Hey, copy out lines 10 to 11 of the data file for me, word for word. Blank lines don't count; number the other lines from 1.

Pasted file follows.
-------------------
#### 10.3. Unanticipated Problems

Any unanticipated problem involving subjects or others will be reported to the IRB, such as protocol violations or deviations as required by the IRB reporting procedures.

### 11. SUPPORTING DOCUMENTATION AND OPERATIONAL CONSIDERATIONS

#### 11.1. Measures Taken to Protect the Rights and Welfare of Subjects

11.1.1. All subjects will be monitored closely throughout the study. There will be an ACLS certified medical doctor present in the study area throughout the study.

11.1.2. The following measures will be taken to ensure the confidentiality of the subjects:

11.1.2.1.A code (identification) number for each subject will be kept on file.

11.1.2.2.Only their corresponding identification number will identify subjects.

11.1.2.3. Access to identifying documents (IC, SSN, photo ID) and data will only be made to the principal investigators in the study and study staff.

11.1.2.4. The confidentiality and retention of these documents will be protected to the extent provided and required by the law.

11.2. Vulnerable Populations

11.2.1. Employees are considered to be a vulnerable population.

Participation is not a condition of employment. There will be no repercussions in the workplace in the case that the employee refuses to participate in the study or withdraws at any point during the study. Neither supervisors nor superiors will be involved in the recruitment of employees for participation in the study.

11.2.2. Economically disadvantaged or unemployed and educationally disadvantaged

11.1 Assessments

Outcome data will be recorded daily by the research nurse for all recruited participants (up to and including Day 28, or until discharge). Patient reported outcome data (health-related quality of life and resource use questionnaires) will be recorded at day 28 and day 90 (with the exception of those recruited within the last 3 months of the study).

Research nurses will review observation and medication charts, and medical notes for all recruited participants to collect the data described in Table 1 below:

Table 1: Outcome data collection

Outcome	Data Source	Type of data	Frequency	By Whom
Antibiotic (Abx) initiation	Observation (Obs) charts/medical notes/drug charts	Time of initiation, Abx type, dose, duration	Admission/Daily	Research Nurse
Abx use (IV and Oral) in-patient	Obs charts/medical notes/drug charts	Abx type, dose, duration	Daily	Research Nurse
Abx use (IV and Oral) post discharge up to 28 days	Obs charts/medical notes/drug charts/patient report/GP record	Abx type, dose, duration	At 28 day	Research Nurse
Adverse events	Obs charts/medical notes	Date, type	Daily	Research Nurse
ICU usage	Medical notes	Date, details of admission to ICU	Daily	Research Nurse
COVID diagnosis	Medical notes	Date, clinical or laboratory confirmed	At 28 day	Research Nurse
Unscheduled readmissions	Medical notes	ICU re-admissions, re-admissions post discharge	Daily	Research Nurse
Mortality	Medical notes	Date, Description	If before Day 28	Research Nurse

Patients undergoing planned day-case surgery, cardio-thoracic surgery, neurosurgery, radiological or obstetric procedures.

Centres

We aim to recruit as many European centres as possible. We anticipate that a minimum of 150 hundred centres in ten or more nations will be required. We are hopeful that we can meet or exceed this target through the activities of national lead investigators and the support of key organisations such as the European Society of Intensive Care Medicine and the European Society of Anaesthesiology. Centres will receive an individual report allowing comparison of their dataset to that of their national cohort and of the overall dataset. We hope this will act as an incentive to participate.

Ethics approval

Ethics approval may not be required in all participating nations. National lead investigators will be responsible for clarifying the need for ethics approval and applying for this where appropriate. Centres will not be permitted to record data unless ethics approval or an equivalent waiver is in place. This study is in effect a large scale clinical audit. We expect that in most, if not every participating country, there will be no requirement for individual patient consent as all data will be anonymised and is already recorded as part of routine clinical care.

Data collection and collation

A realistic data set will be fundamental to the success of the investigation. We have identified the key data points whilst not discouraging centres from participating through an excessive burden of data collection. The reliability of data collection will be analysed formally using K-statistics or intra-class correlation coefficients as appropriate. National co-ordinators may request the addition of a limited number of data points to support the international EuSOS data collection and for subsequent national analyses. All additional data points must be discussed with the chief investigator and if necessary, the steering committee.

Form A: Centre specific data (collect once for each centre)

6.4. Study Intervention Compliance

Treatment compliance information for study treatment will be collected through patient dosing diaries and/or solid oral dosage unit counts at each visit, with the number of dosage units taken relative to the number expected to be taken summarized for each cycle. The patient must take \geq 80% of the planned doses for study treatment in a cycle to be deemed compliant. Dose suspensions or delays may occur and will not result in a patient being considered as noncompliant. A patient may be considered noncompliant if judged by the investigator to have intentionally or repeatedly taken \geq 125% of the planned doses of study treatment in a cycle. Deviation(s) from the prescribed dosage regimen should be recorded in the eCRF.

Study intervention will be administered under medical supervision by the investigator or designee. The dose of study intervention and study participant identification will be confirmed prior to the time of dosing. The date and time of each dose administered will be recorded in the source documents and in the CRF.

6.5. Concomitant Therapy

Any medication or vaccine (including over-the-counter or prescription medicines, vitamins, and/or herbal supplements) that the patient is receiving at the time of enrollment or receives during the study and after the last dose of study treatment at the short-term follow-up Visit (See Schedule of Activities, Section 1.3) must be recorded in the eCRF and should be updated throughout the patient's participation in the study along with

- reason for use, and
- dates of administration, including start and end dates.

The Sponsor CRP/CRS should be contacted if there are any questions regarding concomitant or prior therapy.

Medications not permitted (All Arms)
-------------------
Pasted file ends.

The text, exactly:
11.1.2.4. The confidentiality and retention of these documents will be protected to the extent provided and required by the law.

11.2. Vulnerable Populations